In 1791 James Sage received title to the land that he was living on in Elk Creek. He purchased a superb stallion and began to raise horses as a money crop and for his own use. He also had a neighbor, that raised horses, Mr. Cornute (Cornett). In the summer of 1792 Mr. Cornett went to check on a number of horses that he was grazing in a nearby pasture field and he discovered that three of his horses were missing. He found tracks and other sign that would indicate that his horses had been stolen. He along with Michael Delp and James Sage begin to track these horse thieves and their trial led toward White Top Mountain. The trail divided but Sage and Cornett continue on the trail leading toward White Top. Near the summit in a saddle in the mountain, in an area known as Elk Garden, the horses were found grazing and hobbled. Perhaps the thieves knew that someone was hot on their trail, so they left the horses and ran for their lives. If you stole a man's horse, and was caught you would be hanged. The recovered horses were brought back home to Elk Creek.
After several weeks James and his older boys were clearing "new ground" for future planting. His wife Lovis was washing clothes in the creek and their five year old daughter, Caty was playing with a rag doll nearby. When Lovis began to look for the young girl, she was nowhere to be found. There was the small rag doll lying where Caty had been taken. It is thought that the horse thieves may have returned and kidnapped her. Indians may have been responsible for both the abduction and trading of Caty. A search was made by the neighbors, James Sage spent the better part of a year trying to locate his missing daughter. For years after the abduction, the family followed every lead to no avail. At one point James traveled to North Caroline to confer with a fortune teller named "Granny Moses". Granny told him that Caty was alive and well, but he would never know where she was or what happen to her. She added that late in life, Caty's mother would have news concerning her but would never see her again. She also said that Lovis, Caty's mother would outlive Caty. All of these predictions came to pass.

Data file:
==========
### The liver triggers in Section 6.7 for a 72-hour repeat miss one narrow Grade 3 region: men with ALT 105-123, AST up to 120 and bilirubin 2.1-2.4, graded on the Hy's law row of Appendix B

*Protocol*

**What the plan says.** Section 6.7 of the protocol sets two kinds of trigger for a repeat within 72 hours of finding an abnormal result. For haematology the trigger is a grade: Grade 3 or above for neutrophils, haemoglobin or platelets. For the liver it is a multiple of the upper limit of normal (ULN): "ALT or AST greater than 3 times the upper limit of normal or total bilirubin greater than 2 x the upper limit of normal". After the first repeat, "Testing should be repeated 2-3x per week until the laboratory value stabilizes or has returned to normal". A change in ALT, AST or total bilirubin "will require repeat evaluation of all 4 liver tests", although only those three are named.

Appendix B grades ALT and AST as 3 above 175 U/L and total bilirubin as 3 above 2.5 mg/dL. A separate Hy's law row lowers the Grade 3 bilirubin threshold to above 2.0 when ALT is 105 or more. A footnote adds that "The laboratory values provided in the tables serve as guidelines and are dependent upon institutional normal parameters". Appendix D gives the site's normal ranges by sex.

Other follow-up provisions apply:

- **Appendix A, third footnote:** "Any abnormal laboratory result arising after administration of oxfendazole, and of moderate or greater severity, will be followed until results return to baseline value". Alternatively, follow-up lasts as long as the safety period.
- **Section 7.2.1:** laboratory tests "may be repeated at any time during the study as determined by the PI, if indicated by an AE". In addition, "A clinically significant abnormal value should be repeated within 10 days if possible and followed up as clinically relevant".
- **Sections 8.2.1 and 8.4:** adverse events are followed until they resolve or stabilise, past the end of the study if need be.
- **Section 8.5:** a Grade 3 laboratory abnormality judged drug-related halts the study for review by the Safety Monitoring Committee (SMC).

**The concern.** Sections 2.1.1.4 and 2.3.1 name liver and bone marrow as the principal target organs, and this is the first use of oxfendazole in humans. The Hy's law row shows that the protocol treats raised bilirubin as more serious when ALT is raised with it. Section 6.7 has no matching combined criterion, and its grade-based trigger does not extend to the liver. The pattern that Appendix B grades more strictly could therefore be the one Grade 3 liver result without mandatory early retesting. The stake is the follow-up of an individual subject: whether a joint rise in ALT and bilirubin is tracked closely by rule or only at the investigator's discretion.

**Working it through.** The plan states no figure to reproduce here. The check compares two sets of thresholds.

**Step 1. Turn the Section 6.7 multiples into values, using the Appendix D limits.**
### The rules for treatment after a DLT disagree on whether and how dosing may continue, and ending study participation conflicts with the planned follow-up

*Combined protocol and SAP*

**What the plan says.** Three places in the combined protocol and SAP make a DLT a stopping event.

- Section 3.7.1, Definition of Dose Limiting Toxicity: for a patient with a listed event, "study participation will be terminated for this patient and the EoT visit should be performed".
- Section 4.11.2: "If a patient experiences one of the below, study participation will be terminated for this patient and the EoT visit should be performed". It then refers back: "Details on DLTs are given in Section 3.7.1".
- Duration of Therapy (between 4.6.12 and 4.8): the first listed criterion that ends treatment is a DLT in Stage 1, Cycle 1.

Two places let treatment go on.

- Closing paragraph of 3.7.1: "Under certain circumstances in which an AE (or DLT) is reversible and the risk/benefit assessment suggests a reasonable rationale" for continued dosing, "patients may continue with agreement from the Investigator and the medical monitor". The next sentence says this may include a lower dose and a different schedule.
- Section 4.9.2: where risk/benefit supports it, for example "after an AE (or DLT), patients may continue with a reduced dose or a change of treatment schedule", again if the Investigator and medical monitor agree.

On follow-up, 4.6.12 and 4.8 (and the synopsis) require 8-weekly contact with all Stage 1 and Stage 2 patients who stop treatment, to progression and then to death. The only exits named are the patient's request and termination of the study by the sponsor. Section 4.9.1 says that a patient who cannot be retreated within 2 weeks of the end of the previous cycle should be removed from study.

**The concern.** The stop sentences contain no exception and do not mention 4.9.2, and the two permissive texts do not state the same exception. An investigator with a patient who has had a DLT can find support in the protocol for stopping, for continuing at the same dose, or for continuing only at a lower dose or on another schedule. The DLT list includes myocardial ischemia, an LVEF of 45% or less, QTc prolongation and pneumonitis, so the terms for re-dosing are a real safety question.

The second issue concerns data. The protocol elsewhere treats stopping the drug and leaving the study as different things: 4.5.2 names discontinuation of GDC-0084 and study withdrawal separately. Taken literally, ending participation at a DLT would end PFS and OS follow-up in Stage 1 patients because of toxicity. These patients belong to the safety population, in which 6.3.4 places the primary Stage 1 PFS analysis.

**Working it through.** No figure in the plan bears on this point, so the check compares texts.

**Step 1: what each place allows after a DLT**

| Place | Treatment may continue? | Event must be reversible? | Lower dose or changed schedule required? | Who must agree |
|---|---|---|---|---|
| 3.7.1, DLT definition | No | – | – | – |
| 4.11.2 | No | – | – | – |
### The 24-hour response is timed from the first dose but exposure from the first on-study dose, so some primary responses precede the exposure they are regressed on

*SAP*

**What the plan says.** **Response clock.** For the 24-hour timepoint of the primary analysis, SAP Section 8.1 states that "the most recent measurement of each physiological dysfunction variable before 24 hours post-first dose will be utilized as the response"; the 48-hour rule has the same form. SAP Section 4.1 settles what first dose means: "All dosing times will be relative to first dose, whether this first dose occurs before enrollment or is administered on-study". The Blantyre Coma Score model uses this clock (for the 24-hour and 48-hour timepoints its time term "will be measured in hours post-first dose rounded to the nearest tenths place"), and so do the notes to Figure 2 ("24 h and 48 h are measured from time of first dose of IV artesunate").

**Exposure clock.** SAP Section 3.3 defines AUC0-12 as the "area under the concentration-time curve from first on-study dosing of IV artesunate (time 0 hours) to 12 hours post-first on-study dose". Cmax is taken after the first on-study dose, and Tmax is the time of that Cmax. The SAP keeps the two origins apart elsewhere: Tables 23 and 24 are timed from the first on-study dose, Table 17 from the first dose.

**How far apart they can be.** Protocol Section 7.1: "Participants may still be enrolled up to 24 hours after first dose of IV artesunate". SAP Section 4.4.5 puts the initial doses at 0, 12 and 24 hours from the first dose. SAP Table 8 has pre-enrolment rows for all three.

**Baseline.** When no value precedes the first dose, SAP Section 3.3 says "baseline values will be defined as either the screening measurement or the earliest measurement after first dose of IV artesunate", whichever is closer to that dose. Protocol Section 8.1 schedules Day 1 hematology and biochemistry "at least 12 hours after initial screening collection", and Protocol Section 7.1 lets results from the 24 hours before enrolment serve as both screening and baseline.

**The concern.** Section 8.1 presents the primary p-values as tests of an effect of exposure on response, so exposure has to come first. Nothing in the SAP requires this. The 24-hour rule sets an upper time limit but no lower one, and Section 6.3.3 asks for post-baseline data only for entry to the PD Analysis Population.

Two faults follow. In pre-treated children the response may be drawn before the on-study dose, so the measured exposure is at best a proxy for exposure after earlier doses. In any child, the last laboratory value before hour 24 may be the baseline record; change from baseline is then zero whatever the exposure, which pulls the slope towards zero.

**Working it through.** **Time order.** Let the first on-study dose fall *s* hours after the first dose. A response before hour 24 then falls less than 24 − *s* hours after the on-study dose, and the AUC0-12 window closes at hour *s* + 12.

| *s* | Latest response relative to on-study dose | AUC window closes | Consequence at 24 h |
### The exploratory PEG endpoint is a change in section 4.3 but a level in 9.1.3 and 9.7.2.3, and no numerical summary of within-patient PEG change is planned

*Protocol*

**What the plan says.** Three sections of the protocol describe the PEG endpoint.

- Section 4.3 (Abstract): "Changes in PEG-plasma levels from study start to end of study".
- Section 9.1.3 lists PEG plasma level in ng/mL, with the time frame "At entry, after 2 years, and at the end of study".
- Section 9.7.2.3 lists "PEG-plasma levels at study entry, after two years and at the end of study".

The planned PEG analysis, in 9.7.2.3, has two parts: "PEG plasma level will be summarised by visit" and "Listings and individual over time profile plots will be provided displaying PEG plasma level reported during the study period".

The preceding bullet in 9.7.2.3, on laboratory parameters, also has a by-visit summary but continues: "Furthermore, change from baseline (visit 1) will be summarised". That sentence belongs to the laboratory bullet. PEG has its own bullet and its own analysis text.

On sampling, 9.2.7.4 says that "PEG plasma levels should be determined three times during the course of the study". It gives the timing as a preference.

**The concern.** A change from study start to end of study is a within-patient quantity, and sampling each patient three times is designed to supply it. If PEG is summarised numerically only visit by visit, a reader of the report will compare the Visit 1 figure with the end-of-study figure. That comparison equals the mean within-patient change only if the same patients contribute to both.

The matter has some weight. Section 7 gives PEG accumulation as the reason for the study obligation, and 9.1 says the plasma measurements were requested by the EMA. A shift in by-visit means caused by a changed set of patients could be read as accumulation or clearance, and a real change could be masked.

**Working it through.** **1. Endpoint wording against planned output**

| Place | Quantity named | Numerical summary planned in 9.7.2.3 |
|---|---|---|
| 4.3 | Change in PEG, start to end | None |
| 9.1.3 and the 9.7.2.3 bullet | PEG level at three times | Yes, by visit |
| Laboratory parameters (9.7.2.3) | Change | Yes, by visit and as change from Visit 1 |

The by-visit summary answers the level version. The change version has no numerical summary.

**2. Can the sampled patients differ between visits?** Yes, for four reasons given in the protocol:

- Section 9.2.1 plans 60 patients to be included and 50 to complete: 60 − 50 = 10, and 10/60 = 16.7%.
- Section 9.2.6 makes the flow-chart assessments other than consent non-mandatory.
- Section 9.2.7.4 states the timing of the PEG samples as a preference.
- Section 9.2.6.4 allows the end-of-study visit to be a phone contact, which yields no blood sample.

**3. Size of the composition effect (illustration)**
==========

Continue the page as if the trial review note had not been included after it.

Caty (Catherine) was taken to the top of White Top Mountain by the horse thieves or Cherokee Indians and was later traded to the Wyandotte Indians. She was taken by way of trails along the New River into Ohio and was soon on the Great Lakes at Sandusky Ohio. She and her tribe were moved west to Kansas to a reservation in the 1830's. She was found by a brother in 1847. Her brother Charles was hauling supplies for the military on the "Old Santa Fe Trail". He went to Fort Leavenworth, Kansas in 1847, to pick up supplies for the U.S. Army that was fighting in the Mexican War in Mexico. When they were about to leave, a Wyandotte Indian told them of an old white lady who had been with their tribe many years. Charles wrote a letter to his mother and brother with a description of the white lady living with the Indians. She had a "Ginger bread" colored birthmark and a scar that she received from a burn prior to her being kidnapped. Her oldest brother Samuel came and was able to identify her and had to talk with her through an interpreter, she had forgotten how to speak English. Letters were exchanged back and forth between Elk Creek and Kansas and Caty was planning a visit back to Elk Creek but she died of Pneumonia fever before she could make the trip. Caty's death took place on January 21, 1853. In letters written by her brother Samuel, she described her conversion to Christianity thirty years before and gave an account of many of the events of her life. Several books give additional details of her life, these are "March of the Sages," by Ball; " Red Trails and White", by Bonnie Ball, " Yourowquains, A Wyandot Indian Queen", by Bill Bland.
James Sage lived out the remainder of his life on Elk Creek where he and Lovis raised 14 children of their own and one grandson. In genealogical listings there are 15 children due to the grandson that was raised by James and Lovis (Martin Sage born in 1803) and there is no paternal listing of his natural parents. These children are as follows;